The High Court has just handed down a judgment that John Lewis and adam&eveDDB (their creative team) did not infringe a children’s author’s copyright by releasing their 2019 advert and spin-off book featuring Excitable Edgar the dragon.
Fay Evans, author, claimed that John Lewis’ advert and subsequent book were strikingly similar to a book she had published about a sneezing dragon two years earlier called “Fred the Fire-sneezing Dragon”. She relied on the sales she made of her book to claim that John Lewis had access to it and had copied her original artistic work.
Ms Evans made these claims on social media which marked the start of a combined legal and publicity campaign against John Lewis and their creative team. She sought an injunction restraining the defendants from running the advert and publishing the Excitable Edgar book, damages and legal costs.
John Lewis defended the claim and explained to the court how they pitched ideas about a ‘lonely dragon’ the year before Ms Evans’ book was released. They said they did not know about Ms Evans’s book and did not copy it. They brought a counterclaim against her to seek a declaration that they had not infringed her copyright and requiring her to publicise the judgment if her claim was unsuccessful.
Ms Evans failed to convince the court on the balance of probabilities (the evidential threshold in civil courts) that John Lewis and their creative team had copied her work and therefore infringed the copyright. The judge agreed to make an order requiring her to publicise the judgment online.
This may be the first time a court has ordered an unsuccessful claimant in a copyright infringement case to publicise the judgment.
How does UK copyright protect my literary characters?
Copyright cannot protect a character ‘idea’. Instead, it protects artistic expressions of an original idea in some recorded form and for intellectual property to exist there must be a fixed document somewhere of your character (including electronic documents). Protection arises automatically and it does not need to be registered.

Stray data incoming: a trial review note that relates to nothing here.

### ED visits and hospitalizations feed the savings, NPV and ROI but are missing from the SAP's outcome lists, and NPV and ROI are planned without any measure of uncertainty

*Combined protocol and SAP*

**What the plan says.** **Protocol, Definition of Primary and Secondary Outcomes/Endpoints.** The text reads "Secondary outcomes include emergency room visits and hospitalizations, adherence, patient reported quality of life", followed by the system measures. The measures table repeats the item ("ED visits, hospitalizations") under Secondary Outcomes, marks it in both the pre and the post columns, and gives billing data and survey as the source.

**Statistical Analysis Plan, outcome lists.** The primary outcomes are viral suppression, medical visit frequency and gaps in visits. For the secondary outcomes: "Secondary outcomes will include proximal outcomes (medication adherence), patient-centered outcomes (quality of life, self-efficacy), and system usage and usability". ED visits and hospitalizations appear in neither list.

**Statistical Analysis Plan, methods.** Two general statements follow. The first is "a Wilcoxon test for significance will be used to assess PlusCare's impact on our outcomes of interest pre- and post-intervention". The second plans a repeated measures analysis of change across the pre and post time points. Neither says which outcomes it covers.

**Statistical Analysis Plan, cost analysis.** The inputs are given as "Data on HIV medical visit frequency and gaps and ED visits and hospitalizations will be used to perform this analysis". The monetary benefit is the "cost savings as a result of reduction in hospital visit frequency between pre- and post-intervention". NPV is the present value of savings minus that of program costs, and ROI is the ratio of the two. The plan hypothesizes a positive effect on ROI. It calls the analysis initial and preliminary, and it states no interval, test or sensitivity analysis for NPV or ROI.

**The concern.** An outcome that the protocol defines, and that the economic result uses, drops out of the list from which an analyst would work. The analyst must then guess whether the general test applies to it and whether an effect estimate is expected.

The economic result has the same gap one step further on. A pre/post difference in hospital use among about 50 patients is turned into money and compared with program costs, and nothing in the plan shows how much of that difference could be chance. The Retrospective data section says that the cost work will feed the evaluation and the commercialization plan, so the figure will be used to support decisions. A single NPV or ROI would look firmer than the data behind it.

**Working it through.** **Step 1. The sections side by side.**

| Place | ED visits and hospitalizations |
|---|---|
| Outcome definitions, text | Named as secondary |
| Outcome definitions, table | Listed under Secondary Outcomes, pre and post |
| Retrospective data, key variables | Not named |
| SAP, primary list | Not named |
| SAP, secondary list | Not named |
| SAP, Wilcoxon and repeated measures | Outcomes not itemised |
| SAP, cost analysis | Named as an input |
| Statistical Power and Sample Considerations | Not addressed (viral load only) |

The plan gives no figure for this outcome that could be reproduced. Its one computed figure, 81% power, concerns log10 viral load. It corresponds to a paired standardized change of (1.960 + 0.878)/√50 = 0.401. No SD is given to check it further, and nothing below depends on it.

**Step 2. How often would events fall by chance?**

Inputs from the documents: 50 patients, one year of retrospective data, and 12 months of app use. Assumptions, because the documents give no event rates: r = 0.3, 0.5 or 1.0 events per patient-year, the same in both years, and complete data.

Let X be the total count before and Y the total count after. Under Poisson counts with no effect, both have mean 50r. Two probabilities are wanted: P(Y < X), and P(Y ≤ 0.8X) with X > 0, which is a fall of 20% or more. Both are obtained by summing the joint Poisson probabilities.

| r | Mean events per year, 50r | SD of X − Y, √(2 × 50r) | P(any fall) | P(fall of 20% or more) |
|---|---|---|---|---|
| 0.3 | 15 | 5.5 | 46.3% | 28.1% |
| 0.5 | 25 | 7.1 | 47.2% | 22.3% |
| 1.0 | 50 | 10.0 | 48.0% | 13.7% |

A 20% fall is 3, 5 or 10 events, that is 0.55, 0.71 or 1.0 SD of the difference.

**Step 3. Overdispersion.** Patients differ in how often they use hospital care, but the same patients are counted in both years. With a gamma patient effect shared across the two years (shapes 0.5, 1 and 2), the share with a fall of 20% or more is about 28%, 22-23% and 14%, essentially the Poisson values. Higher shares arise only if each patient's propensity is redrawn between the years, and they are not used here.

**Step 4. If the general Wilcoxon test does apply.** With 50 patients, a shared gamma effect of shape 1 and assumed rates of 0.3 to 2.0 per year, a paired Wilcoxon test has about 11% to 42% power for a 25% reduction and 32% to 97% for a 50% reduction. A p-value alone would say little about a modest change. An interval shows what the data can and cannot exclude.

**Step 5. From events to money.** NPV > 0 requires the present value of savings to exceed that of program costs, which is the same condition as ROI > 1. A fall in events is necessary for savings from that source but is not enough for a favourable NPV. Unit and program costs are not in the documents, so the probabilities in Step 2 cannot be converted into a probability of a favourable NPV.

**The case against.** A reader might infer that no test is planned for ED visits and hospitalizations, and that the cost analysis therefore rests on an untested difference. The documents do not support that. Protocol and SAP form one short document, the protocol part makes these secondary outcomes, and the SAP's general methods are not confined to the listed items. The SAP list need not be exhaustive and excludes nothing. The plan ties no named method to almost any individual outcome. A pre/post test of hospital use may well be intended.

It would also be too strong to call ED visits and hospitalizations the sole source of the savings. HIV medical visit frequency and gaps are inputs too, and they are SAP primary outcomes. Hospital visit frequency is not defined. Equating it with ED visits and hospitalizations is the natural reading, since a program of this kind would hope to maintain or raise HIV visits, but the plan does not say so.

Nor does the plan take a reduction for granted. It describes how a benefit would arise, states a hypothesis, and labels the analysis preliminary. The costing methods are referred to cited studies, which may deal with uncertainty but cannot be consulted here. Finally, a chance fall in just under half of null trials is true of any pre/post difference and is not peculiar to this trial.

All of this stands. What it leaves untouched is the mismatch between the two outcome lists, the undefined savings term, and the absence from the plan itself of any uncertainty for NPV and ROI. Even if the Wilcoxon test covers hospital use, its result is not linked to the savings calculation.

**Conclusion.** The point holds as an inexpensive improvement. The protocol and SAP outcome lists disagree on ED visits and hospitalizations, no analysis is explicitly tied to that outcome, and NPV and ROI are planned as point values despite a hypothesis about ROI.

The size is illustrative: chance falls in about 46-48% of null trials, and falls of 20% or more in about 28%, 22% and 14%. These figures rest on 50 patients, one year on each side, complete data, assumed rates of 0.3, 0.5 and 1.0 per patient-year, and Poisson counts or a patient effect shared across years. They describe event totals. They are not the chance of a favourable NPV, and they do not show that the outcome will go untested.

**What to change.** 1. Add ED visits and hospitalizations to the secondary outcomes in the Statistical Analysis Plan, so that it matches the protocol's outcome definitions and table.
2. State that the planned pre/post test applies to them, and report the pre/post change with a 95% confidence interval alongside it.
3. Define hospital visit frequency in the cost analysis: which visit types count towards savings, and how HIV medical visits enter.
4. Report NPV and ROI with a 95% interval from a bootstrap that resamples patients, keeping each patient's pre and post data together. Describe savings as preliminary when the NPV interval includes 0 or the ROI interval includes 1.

For your copyright to be infringed, you must show that the defendant has copied your work and the key test is whether a substantial part has been copied. The defendant must have had “access and not just the possibility of access” to the work – the mere fact that the character or book is available online does not mean that a defendant can be presumed to have seen this original work. If someone creates similar work by his or her independent efforts then this will not infringe your copyright.
Do I have to prove copying with other intellectual property rights?
Trade marks can be registered as words, images or a combination of both. You can register your character as a trade mark but you should be aware that there are limits to trade mark protection. In particular, the visual aspect of the character mark will be limited to the graphical reproduction of the mark that was filed in the trade mark application i.e. protection will be limited to the character in a certain position and in specific colours.
Enforcing a trade mark may be as straightforward as showing that the infringer has used it, without having to prove copying, and action can be taken before the infringer has even begun trading.
Registered designs help protect the appearance of a new product, including the physical shape, configuration and colour. It provides more options for protecting a character’s 3D shape or its use in multiple positions. You can sue for infringement even where a defendant does not copy the design.
Find out more
It is becoming increasingly popular to rely on copyright protection for literary characters. A combination of copyright, design and trade marks can provide the best solution. As with all enforcement and anti-counterfeiting strategies, preparation is key and Tozers can assist with thoughtful and proactive registration of intellectual property.